President Bush and his White House staff typically say little when asked about possible Supreme Court nominees. There is no opening on the court, they point out, so there is no reason to talk about replacements.
But amid rampant speculation that Chief Justice William H. Rehnquist will announce his retirement when the court finishes its term this month, the president offered a hint this week of how he would fill the seat.
"I look forward to talking to members of the Senate about the Supreme Court process, to get their opinions as well, and will do so," President Bush said at a news conference Tuesday. "I told the American people I would find people of a certain temperament that would serve on the bench, and I intend to do that."
Some legal scholars and attorneys say the president may already have found the person, likely selected from what for the past five years has been a relatively short list of Supreme Court contenders.
And, they say, Bush might not care if the pick makes what is expected to be one of the most bitter confirmation proceedings in recent history even more contentious.
More so than his predecessor, Bill Clinton, or his father, George Bush, the current president has looked to the lifetime appointments he has made to the federal judiciary as a way to have a lasting ideological effect on the nation's laws, said David M. O'Brien, a political science professor at the University of Virginia and author of the book Storm Center: The Supreme Court in American Politics. Nowhere would the effect be more visible than on the Supreme Court.
"I see no reason to expect or predict that he is going to compromise, and if he did compromise, he would get a lot of flak from his core constituents," O'Brien said. "He's going to go to the mats."
The most often mentioned candidates are a group of federal appellate judges - all male, staunch conservatives - who would be unlikely to change the political makeup of the court if one were to take the seat Rehnquist has held for 33 years, the past 18 as chief justice.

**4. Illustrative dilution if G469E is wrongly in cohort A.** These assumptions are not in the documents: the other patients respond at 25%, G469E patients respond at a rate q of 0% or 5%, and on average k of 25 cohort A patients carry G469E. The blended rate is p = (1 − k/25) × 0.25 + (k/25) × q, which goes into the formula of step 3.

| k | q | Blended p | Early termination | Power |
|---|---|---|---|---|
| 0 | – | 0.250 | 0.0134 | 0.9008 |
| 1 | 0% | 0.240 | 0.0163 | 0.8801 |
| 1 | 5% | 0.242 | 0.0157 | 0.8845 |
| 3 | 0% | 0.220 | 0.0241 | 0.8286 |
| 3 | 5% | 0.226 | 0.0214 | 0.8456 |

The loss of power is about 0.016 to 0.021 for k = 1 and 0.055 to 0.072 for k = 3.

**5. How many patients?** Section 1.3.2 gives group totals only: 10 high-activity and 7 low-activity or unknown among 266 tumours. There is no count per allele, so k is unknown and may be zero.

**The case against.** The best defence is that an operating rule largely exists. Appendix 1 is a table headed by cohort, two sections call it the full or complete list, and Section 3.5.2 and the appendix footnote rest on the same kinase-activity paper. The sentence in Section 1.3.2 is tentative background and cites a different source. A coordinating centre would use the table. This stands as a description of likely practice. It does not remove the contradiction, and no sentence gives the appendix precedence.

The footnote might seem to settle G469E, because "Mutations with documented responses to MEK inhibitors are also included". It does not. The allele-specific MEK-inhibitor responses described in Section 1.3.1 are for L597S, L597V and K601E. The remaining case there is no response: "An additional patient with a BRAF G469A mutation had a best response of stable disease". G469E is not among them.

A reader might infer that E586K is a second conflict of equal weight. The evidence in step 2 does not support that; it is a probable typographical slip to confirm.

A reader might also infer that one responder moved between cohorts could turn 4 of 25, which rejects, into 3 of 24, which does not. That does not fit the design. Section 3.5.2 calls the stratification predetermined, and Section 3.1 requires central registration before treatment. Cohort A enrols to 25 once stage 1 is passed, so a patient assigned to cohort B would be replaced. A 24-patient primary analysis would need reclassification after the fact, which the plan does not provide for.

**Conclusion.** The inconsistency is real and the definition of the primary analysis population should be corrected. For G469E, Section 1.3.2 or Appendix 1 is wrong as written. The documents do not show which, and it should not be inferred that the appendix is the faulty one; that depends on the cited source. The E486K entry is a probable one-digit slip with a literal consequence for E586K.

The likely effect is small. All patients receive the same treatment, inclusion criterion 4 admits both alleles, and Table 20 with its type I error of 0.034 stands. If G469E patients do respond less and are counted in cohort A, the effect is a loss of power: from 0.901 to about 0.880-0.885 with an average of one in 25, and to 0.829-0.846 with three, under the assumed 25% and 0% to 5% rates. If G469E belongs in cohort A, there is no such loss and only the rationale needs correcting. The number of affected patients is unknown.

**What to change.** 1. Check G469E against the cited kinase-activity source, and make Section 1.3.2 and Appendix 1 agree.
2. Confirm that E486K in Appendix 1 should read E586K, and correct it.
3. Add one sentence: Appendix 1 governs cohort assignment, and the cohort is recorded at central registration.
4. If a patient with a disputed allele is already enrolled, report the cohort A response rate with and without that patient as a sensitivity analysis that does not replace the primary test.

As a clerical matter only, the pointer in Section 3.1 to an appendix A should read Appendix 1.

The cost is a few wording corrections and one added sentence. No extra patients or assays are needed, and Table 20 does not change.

Who will be chief?
Much of the intrigue surrounds whether Bush would elevate a current member of the court - Antonin Scalia or Clarence Thomas - to the chief's post, setting the stage for two confirmation battles against the backdrop of the Senate's recent standoff over judicial nominees.
Douglas W. Kmiec, a constitutional law expert at Pepperdine University who was a top Justice Department official under President Ronald Reagan and the first President Bush, said the simmering Senate feud over federal judges has prompted some conservatives to push for "Scalia and Thomas, and no one else," for the chief's post.
"Certainly, if you had a scrappy, intellectually able Antonin Scalia, part of the calculus would be: If he can't survive [the confirmation process], then no one can," Kmiec said.
An aging court
There has been plenty of time to consider options.
The nine members of the court have not changed in 11 years, the longest period without a new justice since the early 1800s. When he took office in 2001, Bush was widely expected to have at least one pick in his first term as the court's members grew old together. Only Thomas, at age 56, is under 65.
"Part of this that's so unique is, everybody has been waiting for this one for so long," said Trevor Parry-Giles, a political communications professor at the University of Maryland, College Park and the writer of a book about rhetoric in the Supreme Court nomination process.
"Historically, short lists have almost always been wrong," he cautioned. "No one would have seen [Justice] David Souter coming out of the woodwork."
Rehnquist was a virtually unknown Justice Department official when nominated by President Richard M. Nixon in 1971 after two other possible picks were rejected.
That has not quelled the rumors, which gained urgency after Rehnquist announced in late October that he had thyroid cancer and then was absent from the bench for five months during treatment. Rehnquist, 80, returned to the bench in March and has kept up a steady workload. Among other things, he wrote this week's unanimous opinion overturning the criminal conviction of Enron auditor Arthur Andersen, but is widely expected to step down soon.
Review and consult
Talking to reporters Tuesday, Bush did not mention Rehnquist but gave a broad outline of how he would approach the task of filling a Supreme Court vacancy and emphasized that he would consult with the Senate in making the choice.
"Here's my process: One, I'm obviously going to spend a lot of time reviewing the records of a variety of people and looking at their opinions and their character, and will consult with the members of the United States Senate at the appropriate time," Bush said. "I know there's been a lot of talk about consultation between the White House and the Senate, and we do consult."
An unofficial list